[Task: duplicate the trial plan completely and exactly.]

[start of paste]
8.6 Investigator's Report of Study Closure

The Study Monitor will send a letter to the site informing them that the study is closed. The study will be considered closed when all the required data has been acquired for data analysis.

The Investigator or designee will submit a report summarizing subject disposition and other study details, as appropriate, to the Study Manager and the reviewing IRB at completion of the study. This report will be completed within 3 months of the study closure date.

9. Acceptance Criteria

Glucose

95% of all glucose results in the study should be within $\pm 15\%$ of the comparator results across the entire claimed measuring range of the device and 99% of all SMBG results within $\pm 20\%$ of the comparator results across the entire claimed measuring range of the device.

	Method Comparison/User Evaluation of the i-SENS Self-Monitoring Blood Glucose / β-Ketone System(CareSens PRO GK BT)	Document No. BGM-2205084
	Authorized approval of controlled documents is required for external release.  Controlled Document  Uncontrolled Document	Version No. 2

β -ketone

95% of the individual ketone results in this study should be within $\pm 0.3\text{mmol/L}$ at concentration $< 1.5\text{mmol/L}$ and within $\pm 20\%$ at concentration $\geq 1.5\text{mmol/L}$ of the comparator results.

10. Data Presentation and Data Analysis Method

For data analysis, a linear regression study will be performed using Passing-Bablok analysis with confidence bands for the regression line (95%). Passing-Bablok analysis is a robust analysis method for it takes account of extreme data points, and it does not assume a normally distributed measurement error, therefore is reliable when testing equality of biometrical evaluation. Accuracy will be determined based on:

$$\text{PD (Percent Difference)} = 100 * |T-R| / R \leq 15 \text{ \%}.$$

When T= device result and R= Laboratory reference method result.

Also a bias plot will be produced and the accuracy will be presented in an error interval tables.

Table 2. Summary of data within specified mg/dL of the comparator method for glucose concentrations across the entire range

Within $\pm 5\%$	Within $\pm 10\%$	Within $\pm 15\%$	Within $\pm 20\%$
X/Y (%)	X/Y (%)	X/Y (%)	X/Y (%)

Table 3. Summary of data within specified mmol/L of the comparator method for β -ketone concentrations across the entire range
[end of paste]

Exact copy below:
8.6 Investigator's Report of Study Closure

The Study Monitor will send a letter to the site informing them that the study is closed. The study will be considered closed when all the required data has been acquired for data analysis.

The Investigator or designee will submit a report summarizing subject disposition and other study details, as appropriate, to the Study Manager and the reviewing IRB at completion of the study. This report will be completed within 3 months of the study closure date.

9. Acceptance Criteria

Glucose

95% of all glucose results in the study should be within $\pm 15\%$ of the comparator results across the entire claimed measuring range of the device and 99% of all SMBG results within $\pm 20\%$ of the comparator results across the entire claimed measuring range of the device.

	Method Comparison/User Evaluation of the i-SENS Self-Monitoring Blood Glucose / β-Ketone System(CareSens PRO GK BT)	Document No. BGM-2205084
	Authorized approval of controlled documents is required for external release.  Controlled Document  Uncontrolled Document	Version No. 2

β -ketone

95% of the individual ketone results in this study should be within $\pm 0.3\text{mmol/L}$ at concentration $< 1.5\text{mmol/L}$ and within $\pm 20\%$ at concentration $\geq 1.5\text{mmol/L}$ of the comparator results.

10. Data Presentation and Data Analysis Method

For data analysis, a linear regression study will be performed using Passing-Bablok analysis with confidence bands for the regression line (95%). Passing-Bablok analysis is a robust analysis method for it takes account of extreme data points, and it does not assume a normally distributed measurement error, therefore is reliable when testing equality of biometrical evaluation. Accuracy will be determined based on:

$$\text{PD (Percent Difference)} = 100 * |T-R| / R \leq 15 \text{ \%}.$$

When T= device result and R= Laboratory reference method result.

Also a bias plot will be produced and the accuracy will be presented in an error interval tables.

Table 2. Summary of data within specified mg/dL of the comparator method for glucose concentrations across the entire range

Within $\pm 5\%$	Within $\pm 10\%$	Within $\pm 15\%$	Within $\pm 20\%$
X/Y (%)	X/Y (%)	X/Y (%)	X/Y (%)

Table 3. Summary of data within specified mmol/L of the comparator method for β -ketone concentrations across the entire range